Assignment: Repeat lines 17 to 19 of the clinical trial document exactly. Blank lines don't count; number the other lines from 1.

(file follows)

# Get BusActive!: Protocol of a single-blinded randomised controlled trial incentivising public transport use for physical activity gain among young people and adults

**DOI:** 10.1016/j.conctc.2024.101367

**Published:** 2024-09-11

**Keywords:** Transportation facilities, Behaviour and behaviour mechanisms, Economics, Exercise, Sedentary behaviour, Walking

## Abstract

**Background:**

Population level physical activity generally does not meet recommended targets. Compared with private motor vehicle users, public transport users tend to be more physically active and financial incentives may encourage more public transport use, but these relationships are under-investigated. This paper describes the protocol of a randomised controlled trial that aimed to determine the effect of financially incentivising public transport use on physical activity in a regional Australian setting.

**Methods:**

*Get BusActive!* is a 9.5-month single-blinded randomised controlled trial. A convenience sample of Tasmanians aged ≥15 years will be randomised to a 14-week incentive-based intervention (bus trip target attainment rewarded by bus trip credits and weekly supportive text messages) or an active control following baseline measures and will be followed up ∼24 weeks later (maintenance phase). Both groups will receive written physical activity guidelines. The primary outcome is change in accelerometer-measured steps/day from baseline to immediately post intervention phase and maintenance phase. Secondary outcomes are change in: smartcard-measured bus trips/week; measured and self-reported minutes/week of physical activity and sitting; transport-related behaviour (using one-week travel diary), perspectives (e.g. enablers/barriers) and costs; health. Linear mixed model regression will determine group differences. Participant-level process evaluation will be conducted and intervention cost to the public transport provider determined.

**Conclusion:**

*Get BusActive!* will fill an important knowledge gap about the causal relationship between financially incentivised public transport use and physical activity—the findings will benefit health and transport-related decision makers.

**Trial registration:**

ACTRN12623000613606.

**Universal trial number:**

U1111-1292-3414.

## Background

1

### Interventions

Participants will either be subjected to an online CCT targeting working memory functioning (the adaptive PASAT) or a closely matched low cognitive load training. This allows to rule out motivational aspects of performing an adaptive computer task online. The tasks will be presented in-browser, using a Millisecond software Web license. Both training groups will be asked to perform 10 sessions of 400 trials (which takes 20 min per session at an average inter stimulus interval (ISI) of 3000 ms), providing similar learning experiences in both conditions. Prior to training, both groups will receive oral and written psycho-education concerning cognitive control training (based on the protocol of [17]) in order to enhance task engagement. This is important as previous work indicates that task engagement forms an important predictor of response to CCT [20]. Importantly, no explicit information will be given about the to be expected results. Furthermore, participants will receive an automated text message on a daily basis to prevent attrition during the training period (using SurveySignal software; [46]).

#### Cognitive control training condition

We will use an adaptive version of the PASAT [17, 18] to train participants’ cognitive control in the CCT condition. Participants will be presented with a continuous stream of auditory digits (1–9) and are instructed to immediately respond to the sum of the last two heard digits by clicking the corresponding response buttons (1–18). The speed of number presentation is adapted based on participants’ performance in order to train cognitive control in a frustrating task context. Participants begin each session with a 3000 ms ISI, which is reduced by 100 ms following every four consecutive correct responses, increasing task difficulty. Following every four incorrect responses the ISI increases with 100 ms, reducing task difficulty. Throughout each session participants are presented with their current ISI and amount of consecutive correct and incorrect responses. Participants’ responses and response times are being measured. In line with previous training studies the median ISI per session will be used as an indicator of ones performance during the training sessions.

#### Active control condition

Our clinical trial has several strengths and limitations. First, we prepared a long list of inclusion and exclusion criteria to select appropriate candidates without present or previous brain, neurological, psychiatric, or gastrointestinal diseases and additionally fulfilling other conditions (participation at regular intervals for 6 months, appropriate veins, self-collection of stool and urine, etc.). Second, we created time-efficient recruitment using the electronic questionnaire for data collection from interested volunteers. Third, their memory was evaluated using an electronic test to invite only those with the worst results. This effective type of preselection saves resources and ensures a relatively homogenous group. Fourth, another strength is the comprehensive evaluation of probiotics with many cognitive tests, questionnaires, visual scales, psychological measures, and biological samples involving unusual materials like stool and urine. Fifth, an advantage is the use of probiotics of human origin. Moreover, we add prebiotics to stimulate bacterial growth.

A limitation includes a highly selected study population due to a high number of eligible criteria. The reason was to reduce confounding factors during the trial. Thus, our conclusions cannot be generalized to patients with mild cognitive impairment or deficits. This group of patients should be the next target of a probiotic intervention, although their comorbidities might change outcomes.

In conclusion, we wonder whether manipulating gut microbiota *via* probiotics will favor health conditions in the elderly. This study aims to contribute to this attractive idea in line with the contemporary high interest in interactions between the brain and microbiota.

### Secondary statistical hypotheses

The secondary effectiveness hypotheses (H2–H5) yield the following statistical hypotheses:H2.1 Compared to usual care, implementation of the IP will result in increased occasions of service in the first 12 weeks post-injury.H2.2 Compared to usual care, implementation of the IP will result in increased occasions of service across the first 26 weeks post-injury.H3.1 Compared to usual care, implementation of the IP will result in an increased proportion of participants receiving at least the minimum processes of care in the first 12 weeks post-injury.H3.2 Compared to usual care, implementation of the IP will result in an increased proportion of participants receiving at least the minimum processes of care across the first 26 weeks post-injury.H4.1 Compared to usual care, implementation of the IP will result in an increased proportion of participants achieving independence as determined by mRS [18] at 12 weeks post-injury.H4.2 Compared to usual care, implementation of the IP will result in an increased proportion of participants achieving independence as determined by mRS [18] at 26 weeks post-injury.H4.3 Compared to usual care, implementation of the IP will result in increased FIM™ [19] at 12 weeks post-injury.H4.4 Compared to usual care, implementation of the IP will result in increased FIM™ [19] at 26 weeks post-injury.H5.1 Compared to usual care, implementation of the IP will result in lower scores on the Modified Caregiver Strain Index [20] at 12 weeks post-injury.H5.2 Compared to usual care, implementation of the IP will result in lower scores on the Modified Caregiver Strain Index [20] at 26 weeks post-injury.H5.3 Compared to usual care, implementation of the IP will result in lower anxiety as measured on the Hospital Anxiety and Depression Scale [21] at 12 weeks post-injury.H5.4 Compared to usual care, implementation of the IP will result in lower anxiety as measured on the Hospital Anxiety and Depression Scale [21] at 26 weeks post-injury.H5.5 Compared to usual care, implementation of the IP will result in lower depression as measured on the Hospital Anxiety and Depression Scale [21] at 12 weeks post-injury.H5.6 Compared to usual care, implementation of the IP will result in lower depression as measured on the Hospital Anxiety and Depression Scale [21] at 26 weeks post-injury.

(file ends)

1

### Interventions

Participants will either be subjected to an online CCT targeting working memory functioning (the adaptive PASAT) or a closely matched low cognitive load training. This allows to rule out motivational aspects of performing an adaptive computer task online. The tasks will be presented in-browser, using a Millisecond software Web license. Both training groups will be asked to perform 10 sessions of 400 trials (which takes 20 min per session at an average inter stimulus interval (ISI) of 3000 ms), providing similar learning experiences in both conditions. Prior to training, both groups will receive oral and written psycho-education concerning cognitive control training (based on the protocol of [17]) in order to enhance task engagement. This is important as previous work indicates that task engagement forms an important predictor of response to CCT [20]. Importantly, no explicit information will be given about the to be expected results. Furthermore, participants will receive an automated text message on a daily basis to prevent attrition during the training period (using SurveySignal software; [46]).